...where they got a bunch of amateurs to stick a pin in a map where they thought a crippled Russian sub might have sunk, and took the average of the guesses. (IIRC, it came up more accurate than a couple of expert opinions, but memory is fallible.)

...A similar method was used in locating the USS Scorpion (though the Wikipedia entry doesn't cover it); the search team leader took 'bets' from the members of the search team as to where the Scorpion might be, building a probability map based on the 'betting' (the dollar value of the bet being a measure of the better's confidence in his guess). They did several rounds of betting as the search progressed, and found the sunken sub a) where their probability may said it was and b) far from there the admiralty's conventional wisdom said it should be.
Isn't that mad? I love this stuff.
If you can find a way to get politics, position, and status out of the equation (in the Scorpion case the team members self-assigned the values of their opinions through their bets), glomming the knowledge of experts can yeild surprising results. :-)
(1) When writing characters, remember that everybody is crazy.

Yeah! That.
How does Kimball Kinnison fry those steaks in space? Are we managing open flame on a space ship?

In the history of science fiction, there really should be at least one spaceship that's blown up and/or cataclysmically disappeared because some hotshot tried to grill a steak and forgot about the oxygen percentages in the on-ship atmosphere . . .
Oh yes, there should be.

It's amazing how much energy we put in to ignoring the amount of energy we put into getting food into us. I wonder if it's a holdover from the fifties and the food pill. *g*
I don't know if there is one specifically related to steak or cooking, but there is/was a whole subgenre of engineering hard sf where mistakes like that were the feature of the story. (Including the personally dispised "Cold Equations.") Heinlein had any number of secondary characters who almost caused disasters through forgetting that they weren't on Earth.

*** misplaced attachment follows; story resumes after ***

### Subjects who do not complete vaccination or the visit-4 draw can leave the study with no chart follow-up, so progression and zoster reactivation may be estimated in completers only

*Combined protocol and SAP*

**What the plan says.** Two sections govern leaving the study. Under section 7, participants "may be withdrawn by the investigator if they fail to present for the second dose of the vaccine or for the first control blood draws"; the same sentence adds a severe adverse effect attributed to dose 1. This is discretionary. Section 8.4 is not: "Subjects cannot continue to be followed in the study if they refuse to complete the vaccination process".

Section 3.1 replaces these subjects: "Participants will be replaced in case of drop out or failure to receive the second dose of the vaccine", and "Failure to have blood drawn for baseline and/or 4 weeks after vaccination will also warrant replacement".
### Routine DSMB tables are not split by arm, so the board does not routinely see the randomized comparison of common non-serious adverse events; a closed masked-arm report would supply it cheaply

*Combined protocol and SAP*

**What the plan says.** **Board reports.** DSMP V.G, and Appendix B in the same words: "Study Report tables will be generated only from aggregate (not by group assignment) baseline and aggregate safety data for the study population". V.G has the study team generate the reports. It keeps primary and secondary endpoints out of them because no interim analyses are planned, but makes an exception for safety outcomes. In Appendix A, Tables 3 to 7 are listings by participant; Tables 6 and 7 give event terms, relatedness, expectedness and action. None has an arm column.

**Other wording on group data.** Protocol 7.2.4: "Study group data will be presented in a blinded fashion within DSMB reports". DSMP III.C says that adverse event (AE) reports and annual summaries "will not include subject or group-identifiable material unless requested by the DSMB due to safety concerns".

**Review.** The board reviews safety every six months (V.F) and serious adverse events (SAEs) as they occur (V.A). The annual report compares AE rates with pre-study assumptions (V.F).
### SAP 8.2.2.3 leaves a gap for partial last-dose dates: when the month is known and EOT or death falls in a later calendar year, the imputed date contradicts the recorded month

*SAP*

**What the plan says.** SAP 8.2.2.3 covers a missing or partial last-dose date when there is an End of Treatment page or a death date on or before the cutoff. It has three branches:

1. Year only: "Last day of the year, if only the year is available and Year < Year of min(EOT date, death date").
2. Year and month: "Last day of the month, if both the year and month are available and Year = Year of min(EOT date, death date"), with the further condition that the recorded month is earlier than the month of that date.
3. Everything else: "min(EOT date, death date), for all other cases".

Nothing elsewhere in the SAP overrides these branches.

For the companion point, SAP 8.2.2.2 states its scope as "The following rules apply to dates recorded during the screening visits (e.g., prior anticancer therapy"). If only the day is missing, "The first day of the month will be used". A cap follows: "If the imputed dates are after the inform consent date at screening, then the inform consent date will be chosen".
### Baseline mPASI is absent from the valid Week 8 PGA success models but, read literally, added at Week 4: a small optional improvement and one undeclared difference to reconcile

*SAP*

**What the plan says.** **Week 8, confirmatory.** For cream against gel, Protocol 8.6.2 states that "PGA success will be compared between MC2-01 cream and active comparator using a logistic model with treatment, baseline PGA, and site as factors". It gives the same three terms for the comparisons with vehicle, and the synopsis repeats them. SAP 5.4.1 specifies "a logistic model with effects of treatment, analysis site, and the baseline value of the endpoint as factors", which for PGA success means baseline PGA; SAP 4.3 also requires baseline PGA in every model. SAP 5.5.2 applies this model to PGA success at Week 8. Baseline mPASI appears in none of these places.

Heinlein had any number of secondary characters who almost caused disasters through forgetting that they weren't on Earth.

Hm. Were these mistakes made because of certain assumptions about the writing of science fiction—that it is not unremarkable to cook a steak in deep space—or the kind of mistakes that secondary characters would make because they're idiots?
Oh, it was aknowledged in the stories that the mistake was almost made. He also didn't assume that they were always idiots, often a character would be a tourrist who was in a new and very different sort of environment who wasn't stupid, just ignorant. I think you could count the penultimate scenes of "The Menace from Earth" as a combination of pride driven stupidity and and new environment ignorance.

I want to say that Niven included some of the "stupid ground pounder mistakes killing people in space" though it may have been solely in the history of the setting never in the actual action of the story. It has been 10 or 15 years since I read most of his work in a go. I know he talks about it whenever a ground born individual interacts with a Belter.

There are a lot of SF stories where someone almost makes a mistake like that, only to be stopped by more experienced characters, and I am pretty sure that I've read ones where those sorts of mistakes actually cause the situation that has to be resolved, but I can't recall any names off the top of my head.
I love Wikipedia. Where else could you get such a frankenstein's monster of a mix of snobbish elitism and snobbish anti-elitism (FSF fandom excluded)?